Can I get my money back, Wikipedia?


I’m not a huge contributor to Wikipedia. However, in the past I have donated some money to the foundation and contributed content to their site. I love Wikipedia… I use it all of the time and I reference it often on my blog. Wikipedia assisted me as well – generating some hits for my site AND Wikipedia improved my overall site rank through links back to me.

Given this view, hasn’t this been a give and take situation? I’ve given Wikipedia money and content. In return, they’ve given me improved search engine ranking and direct hits.

Now Wikipedia is adding nofollow to all external links. That basically knocks out a very key referrer to my blog, so no doubt I will lose search engine placement due to the decision.

I suppose it wouldn’t bother me except that we have both benefited from our business relationship in the past. Wikipedia only got it’s fantastic search engine ranking because:

  • People contributed content
  • People linked to that content

So, here’s the $10 question. Can we all get our money back, Wikipedia? You changed the business relationship to all of your contributors without asking them first. Maybe you’re not worth it, anymore.

To readers of my post a few days ago, you’ll be happy to know that you CAN improve your rankings by commenting with a link back to your website. I have disabled nofollow on my blog. So comment away! Provide some great content and reap the benefits!


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    Did you see Andy Beal’s campaign to get people to “nofollow” their links to Wikipedia? It seems only fair.

    I don’t understand the logic behind this latest move by Wikipedia. The whole point of the links on Wikipedia pages is to reference the sites that the articles source their content from. If the sites referenced can’t be trusted enough to have normal links, why should they be trusted as references for an article? I can understand adding “nofollow” to new links until they undergo some sort of review, but adding it permanently to all outgoing links just seems wrong.

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    The whole nofollow issue is a very interesting. By not having the nofollow tags you promote commenting, but also promote spamming (and make the spam that get’s by more effective). I have found Akismet to be effective enough that I agree with what you are doing though…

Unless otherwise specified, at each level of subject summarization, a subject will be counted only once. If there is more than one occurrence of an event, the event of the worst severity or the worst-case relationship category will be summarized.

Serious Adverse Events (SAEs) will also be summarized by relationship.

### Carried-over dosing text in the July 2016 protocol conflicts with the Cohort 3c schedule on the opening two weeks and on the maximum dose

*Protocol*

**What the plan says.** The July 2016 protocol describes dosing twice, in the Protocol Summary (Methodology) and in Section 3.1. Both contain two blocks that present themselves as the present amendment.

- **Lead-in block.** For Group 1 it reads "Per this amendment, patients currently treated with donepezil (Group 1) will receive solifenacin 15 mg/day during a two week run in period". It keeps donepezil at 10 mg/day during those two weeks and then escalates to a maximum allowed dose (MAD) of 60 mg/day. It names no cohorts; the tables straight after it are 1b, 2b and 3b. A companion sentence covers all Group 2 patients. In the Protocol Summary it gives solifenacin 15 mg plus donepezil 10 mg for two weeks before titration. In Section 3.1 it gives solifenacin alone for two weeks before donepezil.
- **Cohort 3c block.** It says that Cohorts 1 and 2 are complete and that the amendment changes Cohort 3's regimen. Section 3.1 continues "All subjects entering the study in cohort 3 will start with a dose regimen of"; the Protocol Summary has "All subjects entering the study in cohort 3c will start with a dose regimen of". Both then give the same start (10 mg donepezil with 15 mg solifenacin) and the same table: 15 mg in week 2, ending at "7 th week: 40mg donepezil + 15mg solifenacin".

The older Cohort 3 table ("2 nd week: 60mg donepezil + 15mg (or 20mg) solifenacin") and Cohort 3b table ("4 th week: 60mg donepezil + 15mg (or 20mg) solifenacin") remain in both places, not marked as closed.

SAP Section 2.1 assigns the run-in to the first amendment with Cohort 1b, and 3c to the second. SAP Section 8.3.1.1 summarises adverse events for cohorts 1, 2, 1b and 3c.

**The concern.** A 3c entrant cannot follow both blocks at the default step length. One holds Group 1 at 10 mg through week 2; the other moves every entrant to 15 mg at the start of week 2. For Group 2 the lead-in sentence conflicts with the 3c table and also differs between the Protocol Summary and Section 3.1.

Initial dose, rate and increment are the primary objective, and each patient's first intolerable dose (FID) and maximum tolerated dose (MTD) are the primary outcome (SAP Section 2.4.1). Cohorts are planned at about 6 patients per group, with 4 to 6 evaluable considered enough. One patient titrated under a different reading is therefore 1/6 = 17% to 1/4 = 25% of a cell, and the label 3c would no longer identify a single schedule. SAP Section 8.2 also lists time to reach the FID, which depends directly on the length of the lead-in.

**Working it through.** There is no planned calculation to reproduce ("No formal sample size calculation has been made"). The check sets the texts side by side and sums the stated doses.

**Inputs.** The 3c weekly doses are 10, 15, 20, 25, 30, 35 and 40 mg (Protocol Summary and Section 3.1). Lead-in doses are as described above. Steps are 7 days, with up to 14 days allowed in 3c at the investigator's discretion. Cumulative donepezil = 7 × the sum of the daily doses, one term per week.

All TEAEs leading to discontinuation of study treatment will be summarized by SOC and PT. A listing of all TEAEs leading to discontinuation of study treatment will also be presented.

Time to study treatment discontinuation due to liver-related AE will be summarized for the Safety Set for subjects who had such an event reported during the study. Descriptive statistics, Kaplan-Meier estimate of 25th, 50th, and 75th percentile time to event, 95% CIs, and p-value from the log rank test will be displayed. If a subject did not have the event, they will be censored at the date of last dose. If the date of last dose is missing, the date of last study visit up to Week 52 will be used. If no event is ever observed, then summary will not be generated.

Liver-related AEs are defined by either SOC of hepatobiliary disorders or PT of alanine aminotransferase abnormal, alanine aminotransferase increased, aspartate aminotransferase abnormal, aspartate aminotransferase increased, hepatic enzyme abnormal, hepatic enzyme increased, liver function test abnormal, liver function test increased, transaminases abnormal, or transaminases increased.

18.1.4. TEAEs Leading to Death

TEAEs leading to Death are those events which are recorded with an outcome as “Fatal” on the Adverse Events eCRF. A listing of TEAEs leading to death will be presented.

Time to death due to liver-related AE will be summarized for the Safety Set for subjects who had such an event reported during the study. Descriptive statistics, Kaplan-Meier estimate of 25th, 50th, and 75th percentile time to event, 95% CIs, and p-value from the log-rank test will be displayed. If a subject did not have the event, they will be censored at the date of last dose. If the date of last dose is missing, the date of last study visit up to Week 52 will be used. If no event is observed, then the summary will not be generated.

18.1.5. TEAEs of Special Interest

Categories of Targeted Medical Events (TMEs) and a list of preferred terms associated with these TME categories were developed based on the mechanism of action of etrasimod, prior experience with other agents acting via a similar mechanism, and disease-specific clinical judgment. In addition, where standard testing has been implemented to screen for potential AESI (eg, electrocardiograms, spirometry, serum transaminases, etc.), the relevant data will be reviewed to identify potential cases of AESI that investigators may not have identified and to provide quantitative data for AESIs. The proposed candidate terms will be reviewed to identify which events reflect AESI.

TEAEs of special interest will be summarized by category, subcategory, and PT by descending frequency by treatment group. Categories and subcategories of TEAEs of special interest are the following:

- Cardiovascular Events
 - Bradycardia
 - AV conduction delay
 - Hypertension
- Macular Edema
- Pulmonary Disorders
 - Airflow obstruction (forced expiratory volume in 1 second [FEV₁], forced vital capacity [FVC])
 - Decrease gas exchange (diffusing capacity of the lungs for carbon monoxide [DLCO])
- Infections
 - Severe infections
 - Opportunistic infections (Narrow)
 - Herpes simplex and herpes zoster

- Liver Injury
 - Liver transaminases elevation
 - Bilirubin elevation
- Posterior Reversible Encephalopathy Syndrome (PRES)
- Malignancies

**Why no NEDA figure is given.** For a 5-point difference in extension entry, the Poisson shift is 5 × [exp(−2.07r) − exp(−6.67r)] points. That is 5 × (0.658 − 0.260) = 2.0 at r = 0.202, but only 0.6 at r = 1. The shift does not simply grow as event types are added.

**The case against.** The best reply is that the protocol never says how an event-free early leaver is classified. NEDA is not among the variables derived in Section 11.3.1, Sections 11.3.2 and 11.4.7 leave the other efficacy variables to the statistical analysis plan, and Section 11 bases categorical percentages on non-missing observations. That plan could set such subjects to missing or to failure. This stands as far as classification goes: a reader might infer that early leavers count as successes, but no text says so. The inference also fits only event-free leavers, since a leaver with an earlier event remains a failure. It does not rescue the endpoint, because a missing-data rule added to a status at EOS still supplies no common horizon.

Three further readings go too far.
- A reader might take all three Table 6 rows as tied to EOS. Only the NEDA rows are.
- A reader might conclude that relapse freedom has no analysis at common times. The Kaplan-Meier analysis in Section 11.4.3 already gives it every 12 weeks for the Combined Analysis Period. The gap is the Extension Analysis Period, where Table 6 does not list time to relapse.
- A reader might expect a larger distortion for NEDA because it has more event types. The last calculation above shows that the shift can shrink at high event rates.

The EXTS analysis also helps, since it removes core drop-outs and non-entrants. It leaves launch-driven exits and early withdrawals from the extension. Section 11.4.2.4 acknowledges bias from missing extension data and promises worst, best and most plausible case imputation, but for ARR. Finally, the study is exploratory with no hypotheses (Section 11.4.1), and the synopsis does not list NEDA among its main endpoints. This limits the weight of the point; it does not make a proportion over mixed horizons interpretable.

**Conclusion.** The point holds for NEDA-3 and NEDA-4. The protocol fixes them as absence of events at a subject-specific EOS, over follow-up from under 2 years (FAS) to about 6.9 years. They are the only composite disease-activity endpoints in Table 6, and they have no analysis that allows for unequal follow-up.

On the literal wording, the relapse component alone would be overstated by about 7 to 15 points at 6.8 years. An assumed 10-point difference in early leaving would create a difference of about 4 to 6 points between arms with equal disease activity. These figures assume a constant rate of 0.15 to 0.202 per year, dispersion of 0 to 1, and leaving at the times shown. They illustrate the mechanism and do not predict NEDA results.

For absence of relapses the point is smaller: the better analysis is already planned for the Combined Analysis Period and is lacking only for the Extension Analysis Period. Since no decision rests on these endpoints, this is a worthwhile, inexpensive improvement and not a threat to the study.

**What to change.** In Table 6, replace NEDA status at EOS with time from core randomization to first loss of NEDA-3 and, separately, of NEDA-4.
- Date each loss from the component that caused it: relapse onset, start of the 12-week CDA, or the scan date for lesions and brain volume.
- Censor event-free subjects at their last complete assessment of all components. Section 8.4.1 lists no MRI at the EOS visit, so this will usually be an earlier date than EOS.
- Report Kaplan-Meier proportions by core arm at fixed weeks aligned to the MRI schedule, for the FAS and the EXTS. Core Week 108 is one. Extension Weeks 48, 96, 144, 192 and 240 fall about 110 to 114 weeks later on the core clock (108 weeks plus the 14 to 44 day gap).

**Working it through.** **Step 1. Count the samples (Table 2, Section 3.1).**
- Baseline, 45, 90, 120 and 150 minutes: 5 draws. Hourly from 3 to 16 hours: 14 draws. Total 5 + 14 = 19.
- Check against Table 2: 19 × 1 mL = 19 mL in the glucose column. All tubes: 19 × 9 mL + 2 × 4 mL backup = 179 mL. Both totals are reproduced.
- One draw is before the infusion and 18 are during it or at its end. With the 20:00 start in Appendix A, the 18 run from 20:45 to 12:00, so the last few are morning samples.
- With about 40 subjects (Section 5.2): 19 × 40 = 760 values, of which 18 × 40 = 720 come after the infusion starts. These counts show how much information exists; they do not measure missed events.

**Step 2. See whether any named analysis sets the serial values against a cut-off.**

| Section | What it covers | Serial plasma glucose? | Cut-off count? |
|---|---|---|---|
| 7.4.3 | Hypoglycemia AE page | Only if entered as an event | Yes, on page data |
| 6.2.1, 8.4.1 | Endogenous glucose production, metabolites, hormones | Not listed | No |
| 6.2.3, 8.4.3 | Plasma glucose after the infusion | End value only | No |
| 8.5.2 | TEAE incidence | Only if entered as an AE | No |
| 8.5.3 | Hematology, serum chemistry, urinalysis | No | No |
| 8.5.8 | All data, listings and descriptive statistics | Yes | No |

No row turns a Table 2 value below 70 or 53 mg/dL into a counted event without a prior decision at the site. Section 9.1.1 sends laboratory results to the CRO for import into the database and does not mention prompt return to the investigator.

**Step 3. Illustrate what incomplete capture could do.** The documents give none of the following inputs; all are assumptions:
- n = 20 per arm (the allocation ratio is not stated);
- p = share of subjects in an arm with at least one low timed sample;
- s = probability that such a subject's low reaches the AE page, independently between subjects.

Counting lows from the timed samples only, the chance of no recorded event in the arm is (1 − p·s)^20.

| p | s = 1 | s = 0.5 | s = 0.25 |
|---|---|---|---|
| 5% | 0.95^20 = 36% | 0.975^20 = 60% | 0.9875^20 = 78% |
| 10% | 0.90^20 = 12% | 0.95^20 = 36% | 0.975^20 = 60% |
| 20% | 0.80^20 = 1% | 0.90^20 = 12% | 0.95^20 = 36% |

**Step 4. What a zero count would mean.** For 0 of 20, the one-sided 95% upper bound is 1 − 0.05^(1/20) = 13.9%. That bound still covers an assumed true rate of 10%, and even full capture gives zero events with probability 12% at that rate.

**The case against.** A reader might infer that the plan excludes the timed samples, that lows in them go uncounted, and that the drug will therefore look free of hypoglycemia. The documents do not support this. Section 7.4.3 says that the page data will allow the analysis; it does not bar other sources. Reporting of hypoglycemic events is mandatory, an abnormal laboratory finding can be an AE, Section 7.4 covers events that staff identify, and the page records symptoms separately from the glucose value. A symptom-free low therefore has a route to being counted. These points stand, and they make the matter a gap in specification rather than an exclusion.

As for Wikipedia- just to play devil’s advocate- I am not sure everyone sees it as a give/take relationship, in a financial sense. Yes, an information exchange, but making from a free service like that coud definitely get the community in an uproar. If you were adding good content and pertinent links, it should be fine, but how many spammers were deterred by Wikipedia adding those nofollow tags? Plus, the money you donate is normally to support the site that you use for information, not a kickback ; )

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    You bring a good point, but I don’t know what the stats are for between donators and owners of websites with links on wikipedia. I’d assume it was low, but it’s still a good point, but not one that they’d care for – since the whole point of this new decision was to get rid of self-promotion ( I assume you added your own link to wikipedia?)

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    The question really is what did you donate to Wikipedia for? Was it to provide backlinks to your blog or was it to help build an encyclopedia? If you were to argue to have your donation returned, Wikipedia could argue the latter. They aren’t under any obligation to assist with your search engine rankings, although it was always a nice bonus.

    It’s a shame that abuse of the system has lead to nofollow being implemented, but it doesn’t detract from Wikipedia’s goal at all.

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    Firstly, thanks for for removing nofollow from your blog. I’ve done the same on mine.

    By adding nofollow to Wikipedia, they are not tackling the problem but just the symptom.

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    I have the feeling that nofollow links will eventually (they might allready do) contribute to your search engine ranking.

    Just think about what a nofollow link is: It’s the most unbiased, unspammed and PR-greed free link on the Net. What search engine in their right mind would disregard this additional information on a websites importance.

    I’m sure Google have a secret nofollow rank for webpages 🙂

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    Changing to no follow was a very misleading step for wiki to take and im sure they suffered in terms on content creation as a result. On the other hand its not all bad, you can still get traffic from your links.

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    I jumped into the blog game fairly recently, when wikipedia had already implemented the nofollow thing, so I missed that boat. I must say though, that I linked to an article on one of my blogs from a wikipedia page and it is still a large contributer of traffic.

    • 14

      OK I am trying to get this follow/no follow concept down, and now I get it! Are you saying you submitted an article to Wiki with your link on it, google won’t follow it, but humans will? In an organic sense, that makes sense, in that we want to be valued by humans! They are de-valueing the robots, and elevating the value of humans!

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